Gross. Not to mention, she told me that he only proposed to her because she was going to college the next month and didn’t want her to meet someone else when she was there. It was the same with the way he told her that he loved her. They were at the mall and my husband and his friends were there. They stopped by and introduced themselves and then carried on their way.

“I love you.” He told her,  jealously.

Then she planned her wedding while working three jobs and going to school full-time and all he had to do was show up. He even told me once, in one of our rare conversations, that he put the ring on her finger so his job was done.

Honest to goodness, who the fuck is this guy? He even told me that he didn’t want to change, ever, and he didn’t want to try and be a better person because then he wouldn’t be himself. This guy was seriously unbelievable, and to top it off, becoming an alcoholic.

It wasn’t until very recently though, that she told me about the wine she used to have in her basement and how it had disappeared. When we first met, she worked at a wine store, and she had cases of wine. I guess at some point she went to get a nice bottle she had put aside and found that all her wine was gone. He drank all her wine.  At the time she was more upset that he hadn’t asked than she was about it all being gone. The hardest part for me is that she didn’t even notice. How do you not notice that your partner is (becoming?) an alcoholic?

This is indicative of her whole life, really. She lives with her head in the sand, willfully oblivious to all the signs going on around her. Then she’s surprised when something happens, like it happened out of nowhere. I am happy to say though, that since she made the original decision to leave, she’s grown tremendously as a person. She’s really opened up to self reflection and is learning about herself in ways I never thought she could. I’m so proud of her.

Anyway, a year or so ago, my best friend and her husband got into a fight about his drinking and she told him to leave. I was so surprised that she did it, if only she could have the resolve to stick with the decision! Alas, it was not to be. He promised to go to AA, therapy, whatever it took. She believed him (again) and she let him move back in.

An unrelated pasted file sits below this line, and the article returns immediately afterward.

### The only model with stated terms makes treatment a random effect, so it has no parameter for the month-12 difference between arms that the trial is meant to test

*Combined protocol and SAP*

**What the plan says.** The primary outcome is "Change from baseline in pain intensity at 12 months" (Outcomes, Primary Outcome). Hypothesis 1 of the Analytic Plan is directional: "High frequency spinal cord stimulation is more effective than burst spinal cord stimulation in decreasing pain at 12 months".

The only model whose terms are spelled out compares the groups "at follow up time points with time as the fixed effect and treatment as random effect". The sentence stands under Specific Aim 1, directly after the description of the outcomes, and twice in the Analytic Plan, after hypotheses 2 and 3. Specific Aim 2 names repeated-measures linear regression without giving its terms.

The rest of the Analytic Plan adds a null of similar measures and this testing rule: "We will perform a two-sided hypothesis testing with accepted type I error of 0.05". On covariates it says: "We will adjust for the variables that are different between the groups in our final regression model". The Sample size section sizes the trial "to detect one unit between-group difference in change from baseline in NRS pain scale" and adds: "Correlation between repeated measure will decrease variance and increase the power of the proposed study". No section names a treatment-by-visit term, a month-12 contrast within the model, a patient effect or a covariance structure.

On the day she left, my husband and I had been arguing a bit, and had just talked things out. We were walking in the park and enjoying the nice day when I got a text from her. (You can read the specifics of it over at her blog here.)

She told me she had left her house. Then specified she had fled in terror of her life. I told her to come to our place, and we had a bed available for her and her daughter.

I won’t get into the specifics of what happened, as she has it detailed on her blog, but she asked what I thought about the whole thing.

I was relieved when she showed up at the park. The distressed look on her face giving way to sobs as she walked up and hugged me harder than she ever has before. I’ve rarely seen her cry, and for her to be sobbing in my embrace was nothing short of a miracle. It must have been really bad for her to be crying. I told her she was more than welcome to spend the night, and for as long as she needed at our place. My worst fear was that she would go back. How she could even think of going back was beyond me. I think part of her would have, too, if the entire house hadn’t been in ruins.

And over the following weeks I watched her go through a separation. I must admit, even though I have wanted her to leave him for years, it was still a harrowing experience. She took me to the house after he destroyed it, and showed me the carnage. It was overwhelming and disgusting. Everything that she owned in that house had been smashed.